Super Bowl Sunday offers no respite from partisan bickering in this presidential election year.
A Silicon Valley startup found a strong overlap between how people feel about who will win today's big game and who they'd like to see win the presidential election in the fall.
Mountain View-based Saygent conducted a survey asking 205 people for their Super Bowl predictions and then did a bit of data crunching using its voice response and analysis platform. Saygent's algorithm looked at the way people talked about the teams and the game ("by analyzing the way people talk about the game we can infer who is actually knowledgeable and who is taking a stab in the dark," the company says).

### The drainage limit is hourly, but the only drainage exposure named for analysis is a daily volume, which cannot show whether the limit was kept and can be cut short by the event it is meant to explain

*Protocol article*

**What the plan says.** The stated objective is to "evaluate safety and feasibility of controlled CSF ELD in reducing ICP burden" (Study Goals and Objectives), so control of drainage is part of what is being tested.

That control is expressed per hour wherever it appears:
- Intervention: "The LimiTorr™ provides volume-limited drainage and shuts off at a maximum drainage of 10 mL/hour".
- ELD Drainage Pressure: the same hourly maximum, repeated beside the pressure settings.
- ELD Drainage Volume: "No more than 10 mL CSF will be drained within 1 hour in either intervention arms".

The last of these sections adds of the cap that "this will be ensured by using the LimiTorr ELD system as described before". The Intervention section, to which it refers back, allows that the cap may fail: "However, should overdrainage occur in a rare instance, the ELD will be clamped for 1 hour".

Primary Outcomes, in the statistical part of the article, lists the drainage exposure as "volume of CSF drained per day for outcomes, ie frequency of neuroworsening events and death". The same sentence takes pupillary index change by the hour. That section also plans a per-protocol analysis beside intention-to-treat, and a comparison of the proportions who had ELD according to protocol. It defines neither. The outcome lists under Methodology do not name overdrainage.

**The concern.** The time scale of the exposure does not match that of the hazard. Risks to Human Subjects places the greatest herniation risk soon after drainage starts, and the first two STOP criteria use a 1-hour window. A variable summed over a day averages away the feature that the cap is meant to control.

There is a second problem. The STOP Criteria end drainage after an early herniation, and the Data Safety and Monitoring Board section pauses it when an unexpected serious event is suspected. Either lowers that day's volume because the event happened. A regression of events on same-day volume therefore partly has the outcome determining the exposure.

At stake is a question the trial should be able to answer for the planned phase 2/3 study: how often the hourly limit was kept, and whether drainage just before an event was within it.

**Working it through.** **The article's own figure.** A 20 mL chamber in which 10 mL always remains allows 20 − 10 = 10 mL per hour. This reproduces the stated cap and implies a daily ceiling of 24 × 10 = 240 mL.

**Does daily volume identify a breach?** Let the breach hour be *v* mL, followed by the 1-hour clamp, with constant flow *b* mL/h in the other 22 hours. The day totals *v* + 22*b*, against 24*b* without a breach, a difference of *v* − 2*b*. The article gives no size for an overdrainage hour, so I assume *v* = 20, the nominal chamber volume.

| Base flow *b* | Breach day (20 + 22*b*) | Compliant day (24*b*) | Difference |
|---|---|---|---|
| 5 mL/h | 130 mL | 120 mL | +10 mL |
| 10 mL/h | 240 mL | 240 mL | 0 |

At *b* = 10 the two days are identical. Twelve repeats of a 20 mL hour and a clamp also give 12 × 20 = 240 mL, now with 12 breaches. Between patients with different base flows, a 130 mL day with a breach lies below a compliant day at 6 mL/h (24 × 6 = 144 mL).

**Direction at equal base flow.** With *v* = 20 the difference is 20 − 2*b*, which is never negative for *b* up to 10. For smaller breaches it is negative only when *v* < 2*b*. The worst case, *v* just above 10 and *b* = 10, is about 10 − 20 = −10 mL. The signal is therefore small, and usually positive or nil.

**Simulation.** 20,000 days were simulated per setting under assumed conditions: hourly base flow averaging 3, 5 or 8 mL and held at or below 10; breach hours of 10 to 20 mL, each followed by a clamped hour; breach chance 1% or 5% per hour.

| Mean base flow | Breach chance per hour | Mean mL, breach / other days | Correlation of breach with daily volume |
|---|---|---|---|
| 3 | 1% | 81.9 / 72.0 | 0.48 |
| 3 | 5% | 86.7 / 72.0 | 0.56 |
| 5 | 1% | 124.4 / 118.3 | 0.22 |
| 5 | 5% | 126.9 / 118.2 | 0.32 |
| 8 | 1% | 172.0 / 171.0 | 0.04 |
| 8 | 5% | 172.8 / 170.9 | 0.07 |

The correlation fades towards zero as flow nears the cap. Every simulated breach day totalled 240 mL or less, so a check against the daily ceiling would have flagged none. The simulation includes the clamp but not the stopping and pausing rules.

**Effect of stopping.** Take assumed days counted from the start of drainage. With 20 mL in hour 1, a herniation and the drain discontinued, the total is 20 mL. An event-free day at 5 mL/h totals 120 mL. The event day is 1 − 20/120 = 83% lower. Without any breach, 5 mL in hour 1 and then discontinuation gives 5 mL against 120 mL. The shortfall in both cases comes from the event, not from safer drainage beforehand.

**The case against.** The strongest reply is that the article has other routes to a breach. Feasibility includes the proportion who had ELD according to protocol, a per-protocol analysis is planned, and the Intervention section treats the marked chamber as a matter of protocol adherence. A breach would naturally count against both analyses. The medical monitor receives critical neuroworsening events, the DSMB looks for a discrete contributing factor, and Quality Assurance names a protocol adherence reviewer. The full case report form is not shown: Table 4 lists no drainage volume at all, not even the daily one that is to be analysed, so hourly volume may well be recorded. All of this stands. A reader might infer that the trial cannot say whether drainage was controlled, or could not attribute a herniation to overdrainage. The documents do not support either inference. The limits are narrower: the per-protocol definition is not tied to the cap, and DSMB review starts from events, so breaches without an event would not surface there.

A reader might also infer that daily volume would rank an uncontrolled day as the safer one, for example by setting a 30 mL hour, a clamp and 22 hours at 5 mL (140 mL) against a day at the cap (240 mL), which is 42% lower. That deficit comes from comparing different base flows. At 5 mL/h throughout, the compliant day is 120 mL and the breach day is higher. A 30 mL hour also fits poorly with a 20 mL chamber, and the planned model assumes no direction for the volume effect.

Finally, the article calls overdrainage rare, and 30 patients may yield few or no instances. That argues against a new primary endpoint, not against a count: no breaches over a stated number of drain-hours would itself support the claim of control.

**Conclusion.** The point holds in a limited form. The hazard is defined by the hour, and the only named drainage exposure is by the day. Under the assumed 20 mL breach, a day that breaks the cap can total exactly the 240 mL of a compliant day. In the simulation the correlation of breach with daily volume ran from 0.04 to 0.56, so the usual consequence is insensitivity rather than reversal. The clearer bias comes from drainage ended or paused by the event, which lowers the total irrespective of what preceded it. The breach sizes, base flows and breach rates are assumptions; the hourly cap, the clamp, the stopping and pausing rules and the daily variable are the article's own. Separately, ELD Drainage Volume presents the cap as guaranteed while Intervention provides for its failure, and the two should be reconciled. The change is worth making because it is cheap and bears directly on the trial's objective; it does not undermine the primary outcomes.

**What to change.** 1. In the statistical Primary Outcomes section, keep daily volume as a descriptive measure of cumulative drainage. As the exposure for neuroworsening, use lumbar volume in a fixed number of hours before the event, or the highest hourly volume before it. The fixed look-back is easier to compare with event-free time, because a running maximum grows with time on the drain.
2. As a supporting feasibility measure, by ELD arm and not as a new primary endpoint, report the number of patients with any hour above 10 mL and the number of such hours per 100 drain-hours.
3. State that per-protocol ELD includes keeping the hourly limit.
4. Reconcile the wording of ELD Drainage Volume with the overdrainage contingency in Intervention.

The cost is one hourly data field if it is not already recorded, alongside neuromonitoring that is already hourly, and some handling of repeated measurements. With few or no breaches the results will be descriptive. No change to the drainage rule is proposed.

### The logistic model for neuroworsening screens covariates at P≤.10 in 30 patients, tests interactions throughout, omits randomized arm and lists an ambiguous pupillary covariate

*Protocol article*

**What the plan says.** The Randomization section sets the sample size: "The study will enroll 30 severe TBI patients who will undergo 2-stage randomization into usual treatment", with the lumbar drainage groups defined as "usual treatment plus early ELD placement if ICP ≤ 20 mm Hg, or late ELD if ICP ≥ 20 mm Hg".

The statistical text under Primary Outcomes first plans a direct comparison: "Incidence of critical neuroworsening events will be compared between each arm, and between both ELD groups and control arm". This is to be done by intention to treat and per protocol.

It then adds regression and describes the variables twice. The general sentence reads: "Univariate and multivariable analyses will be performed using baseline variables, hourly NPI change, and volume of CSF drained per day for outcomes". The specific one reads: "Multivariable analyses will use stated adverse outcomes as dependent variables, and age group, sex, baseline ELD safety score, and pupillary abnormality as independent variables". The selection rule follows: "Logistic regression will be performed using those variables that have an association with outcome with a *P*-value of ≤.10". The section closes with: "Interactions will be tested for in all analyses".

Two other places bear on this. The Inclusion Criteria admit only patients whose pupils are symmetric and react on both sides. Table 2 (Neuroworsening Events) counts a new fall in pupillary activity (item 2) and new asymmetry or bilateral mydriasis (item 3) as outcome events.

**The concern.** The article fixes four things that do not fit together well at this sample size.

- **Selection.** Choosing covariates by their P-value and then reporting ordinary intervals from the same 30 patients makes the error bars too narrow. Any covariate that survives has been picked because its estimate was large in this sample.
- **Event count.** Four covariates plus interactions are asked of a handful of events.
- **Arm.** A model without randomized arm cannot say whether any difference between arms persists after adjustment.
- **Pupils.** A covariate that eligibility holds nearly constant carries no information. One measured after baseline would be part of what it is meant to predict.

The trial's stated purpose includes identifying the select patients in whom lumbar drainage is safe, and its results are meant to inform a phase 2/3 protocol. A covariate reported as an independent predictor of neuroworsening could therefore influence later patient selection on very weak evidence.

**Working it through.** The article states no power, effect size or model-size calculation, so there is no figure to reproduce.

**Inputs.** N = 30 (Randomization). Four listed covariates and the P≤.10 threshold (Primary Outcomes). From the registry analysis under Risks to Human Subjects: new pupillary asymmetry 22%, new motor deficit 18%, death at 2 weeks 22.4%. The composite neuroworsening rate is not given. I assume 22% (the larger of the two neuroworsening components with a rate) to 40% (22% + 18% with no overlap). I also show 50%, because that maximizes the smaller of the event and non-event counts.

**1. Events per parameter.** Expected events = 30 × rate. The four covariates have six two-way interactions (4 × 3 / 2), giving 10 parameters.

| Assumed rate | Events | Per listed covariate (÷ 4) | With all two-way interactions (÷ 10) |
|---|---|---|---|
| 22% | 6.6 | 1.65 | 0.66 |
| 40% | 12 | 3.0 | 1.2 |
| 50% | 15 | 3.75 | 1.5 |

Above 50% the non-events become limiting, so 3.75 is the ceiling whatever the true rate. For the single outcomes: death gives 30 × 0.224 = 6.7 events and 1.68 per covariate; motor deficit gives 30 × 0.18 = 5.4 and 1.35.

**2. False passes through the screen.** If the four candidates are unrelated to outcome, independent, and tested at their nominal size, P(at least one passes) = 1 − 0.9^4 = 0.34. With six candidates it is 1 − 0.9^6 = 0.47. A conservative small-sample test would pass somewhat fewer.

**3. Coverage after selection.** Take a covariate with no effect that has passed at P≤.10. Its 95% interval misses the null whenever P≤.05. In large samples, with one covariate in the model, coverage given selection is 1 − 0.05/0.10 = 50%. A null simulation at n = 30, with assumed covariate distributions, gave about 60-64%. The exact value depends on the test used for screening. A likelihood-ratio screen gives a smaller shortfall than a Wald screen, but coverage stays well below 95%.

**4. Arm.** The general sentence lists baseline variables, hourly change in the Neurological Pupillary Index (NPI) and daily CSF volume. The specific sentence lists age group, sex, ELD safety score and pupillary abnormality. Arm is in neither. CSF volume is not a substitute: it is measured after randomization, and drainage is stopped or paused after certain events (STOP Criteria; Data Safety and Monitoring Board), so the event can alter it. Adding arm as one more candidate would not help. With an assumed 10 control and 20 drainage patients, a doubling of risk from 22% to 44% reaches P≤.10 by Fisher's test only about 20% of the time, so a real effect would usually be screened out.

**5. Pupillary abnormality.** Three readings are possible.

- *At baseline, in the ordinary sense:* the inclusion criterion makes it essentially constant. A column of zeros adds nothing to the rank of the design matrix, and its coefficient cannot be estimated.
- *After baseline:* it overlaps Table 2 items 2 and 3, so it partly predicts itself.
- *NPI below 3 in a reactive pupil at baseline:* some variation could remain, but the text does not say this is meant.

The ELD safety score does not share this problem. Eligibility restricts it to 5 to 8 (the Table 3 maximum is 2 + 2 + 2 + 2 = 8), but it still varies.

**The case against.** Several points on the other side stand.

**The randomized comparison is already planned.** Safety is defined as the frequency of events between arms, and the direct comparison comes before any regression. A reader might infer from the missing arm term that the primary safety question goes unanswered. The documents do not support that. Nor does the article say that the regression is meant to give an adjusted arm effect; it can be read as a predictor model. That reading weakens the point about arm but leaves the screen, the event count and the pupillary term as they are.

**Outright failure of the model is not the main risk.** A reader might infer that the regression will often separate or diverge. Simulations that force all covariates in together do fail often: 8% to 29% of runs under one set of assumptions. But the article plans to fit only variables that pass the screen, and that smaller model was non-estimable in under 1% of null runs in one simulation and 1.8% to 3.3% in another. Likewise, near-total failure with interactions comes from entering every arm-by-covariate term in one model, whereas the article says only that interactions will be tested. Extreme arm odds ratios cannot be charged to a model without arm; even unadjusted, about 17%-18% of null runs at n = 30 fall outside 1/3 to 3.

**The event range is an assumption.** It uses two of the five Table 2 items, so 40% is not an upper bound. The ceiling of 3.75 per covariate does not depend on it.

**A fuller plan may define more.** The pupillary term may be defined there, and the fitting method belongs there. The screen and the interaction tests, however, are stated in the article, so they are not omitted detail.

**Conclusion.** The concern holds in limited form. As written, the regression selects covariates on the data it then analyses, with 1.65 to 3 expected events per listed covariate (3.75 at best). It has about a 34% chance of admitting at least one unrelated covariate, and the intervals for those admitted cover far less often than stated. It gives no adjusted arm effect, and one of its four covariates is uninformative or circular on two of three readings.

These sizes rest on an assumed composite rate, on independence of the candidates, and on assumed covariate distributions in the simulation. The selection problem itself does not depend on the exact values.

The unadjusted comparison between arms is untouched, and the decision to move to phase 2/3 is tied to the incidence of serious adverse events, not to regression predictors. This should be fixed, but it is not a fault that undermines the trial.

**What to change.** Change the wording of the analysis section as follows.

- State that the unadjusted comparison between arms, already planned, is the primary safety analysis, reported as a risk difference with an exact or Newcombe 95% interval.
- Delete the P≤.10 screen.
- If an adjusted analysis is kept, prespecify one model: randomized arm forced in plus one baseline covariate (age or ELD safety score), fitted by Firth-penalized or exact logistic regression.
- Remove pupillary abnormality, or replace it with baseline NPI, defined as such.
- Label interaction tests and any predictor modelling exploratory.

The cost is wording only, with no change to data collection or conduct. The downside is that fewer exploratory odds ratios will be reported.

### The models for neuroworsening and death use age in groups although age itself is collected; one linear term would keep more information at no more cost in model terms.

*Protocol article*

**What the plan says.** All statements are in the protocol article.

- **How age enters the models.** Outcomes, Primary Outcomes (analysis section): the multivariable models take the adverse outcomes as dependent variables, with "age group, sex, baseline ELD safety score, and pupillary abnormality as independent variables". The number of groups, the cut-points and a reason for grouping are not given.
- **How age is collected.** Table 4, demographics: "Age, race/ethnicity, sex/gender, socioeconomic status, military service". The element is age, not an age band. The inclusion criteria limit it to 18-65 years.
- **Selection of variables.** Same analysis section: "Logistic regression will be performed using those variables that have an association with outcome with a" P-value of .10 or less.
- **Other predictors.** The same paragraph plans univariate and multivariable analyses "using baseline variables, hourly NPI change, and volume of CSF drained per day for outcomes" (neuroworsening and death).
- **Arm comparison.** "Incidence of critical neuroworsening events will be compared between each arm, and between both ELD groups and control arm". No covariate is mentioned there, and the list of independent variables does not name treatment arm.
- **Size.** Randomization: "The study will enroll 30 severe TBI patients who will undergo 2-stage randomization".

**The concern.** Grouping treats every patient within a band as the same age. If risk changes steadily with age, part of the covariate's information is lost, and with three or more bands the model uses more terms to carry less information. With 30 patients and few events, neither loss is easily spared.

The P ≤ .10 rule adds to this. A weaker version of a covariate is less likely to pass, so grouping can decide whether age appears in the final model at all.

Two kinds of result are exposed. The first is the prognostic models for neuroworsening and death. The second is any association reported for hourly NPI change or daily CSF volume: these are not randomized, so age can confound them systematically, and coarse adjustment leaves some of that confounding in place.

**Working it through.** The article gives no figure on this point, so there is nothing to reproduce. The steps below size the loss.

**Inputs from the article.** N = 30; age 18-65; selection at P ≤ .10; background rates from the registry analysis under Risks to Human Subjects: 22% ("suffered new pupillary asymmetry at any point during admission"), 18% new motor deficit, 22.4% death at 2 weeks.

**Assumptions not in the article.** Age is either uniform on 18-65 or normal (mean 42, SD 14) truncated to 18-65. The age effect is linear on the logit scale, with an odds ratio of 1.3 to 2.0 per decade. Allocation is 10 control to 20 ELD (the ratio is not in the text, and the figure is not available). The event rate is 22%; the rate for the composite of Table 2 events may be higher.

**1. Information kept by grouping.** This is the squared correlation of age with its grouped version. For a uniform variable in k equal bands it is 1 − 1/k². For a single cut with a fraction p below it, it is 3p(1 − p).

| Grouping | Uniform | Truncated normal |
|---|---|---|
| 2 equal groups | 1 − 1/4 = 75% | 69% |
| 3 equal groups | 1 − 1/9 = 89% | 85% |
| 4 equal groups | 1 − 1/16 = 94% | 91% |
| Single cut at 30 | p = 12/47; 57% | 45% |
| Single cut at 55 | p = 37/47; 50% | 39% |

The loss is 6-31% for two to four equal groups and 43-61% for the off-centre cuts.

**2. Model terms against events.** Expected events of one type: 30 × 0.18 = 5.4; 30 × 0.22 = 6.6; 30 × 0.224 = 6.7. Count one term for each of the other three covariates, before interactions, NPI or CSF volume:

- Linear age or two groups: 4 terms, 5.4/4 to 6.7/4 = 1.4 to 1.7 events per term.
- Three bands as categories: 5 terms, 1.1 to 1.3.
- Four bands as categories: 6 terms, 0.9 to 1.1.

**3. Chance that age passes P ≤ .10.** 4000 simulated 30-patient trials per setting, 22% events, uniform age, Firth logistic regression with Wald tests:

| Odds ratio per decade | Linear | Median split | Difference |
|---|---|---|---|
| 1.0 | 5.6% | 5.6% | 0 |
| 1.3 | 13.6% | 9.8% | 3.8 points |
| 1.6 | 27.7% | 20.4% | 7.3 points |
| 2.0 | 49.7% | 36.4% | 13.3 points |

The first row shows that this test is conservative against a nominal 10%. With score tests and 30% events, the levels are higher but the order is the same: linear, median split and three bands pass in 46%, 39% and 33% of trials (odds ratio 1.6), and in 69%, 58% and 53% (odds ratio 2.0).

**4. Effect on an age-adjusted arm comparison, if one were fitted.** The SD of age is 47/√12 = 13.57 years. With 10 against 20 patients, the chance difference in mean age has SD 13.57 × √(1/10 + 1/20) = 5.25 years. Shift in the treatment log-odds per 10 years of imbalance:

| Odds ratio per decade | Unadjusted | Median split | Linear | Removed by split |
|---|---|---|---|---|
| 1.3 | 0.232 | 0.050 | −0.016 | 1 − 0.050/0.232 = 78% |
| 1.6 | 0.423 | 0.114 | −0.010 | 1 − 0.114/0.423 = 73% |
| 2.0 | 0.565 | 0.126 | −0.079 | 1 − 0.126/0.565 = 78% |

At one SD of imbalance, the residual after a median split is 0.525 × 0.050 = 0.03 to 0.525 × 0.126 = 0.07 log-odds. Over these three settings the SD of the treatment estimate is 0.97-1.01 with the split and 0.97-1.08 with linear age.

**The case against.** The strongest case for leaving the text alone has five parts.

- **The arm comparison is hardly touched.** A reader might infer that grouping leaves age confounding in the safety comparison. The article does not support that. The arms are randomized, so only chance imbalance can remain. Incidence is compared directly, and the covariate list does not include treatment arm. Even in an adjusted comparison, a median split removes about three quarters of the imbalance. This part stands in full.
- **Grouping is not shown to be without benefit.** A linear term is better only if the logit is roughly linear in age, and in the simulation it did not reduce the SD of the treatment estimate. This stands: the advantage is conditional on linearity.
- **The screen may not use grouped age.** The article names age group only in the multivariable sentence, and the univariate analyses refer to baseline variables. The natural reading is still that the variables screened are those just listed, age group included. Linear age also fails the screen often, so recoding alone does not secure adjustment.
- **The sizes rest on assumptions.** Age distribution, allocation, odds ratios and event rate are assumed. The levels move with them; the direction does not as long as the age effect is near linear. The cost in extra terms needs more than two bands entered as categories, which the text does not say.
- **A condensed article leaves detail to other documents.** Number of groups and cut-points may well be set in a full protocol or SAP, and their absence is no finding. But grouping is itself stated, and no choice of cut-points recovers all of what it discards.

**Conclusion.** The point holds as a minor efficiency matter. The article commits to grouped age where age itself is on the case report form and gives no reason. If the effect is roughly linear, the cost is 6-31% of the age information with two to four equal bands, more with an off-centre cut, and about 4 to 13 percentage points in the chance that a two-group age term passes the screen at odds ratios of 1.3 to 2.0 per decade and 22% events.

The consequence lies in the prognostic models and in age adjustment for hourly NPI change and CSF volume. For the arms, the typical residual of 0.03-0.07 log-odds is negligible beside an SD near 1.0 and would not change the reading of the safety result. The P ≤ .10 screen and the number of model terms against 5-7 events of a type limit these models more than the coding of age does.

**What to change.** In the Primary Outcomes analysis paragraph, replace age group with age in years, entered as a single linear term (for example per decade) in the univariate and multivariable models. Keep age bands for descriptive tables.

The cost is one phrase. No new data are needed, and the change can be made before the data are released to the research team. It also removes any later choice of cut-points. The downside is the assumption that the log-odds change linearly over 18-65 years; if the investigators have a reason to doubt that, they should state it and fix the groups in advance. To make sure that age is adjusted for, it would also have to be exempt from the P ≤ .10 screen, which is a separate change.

Saygent then filtered out "people with very low trust or a strong bias" to come up with a prediction from its "trusted crowd" of 90. The result? the New England Patriots by three points.
That's almost identical to the official line, which had the Pats by 2.5 points at last check, and is--frankly--not that interesting.
But Saygent, in what it admits is not an exact science, also asked people in the same survey who they planned to vote for for president. When it took a look at those political preferences, it revealed quite a rift:
Turns out, 75 percent of Obama supporters believe the Patriots will win while 69 percent of the Republicans in the group are betting on the Giants.
It used to be all Americans could unite around a common cause on this one day of the year--to sit around and watch multimillion dollar commercials interspersed with brief moments of football. But if Saygent is right, it looks like Super Sunday has just become another thing to argue over. This can't be good for the Super Bowl's approval ratings.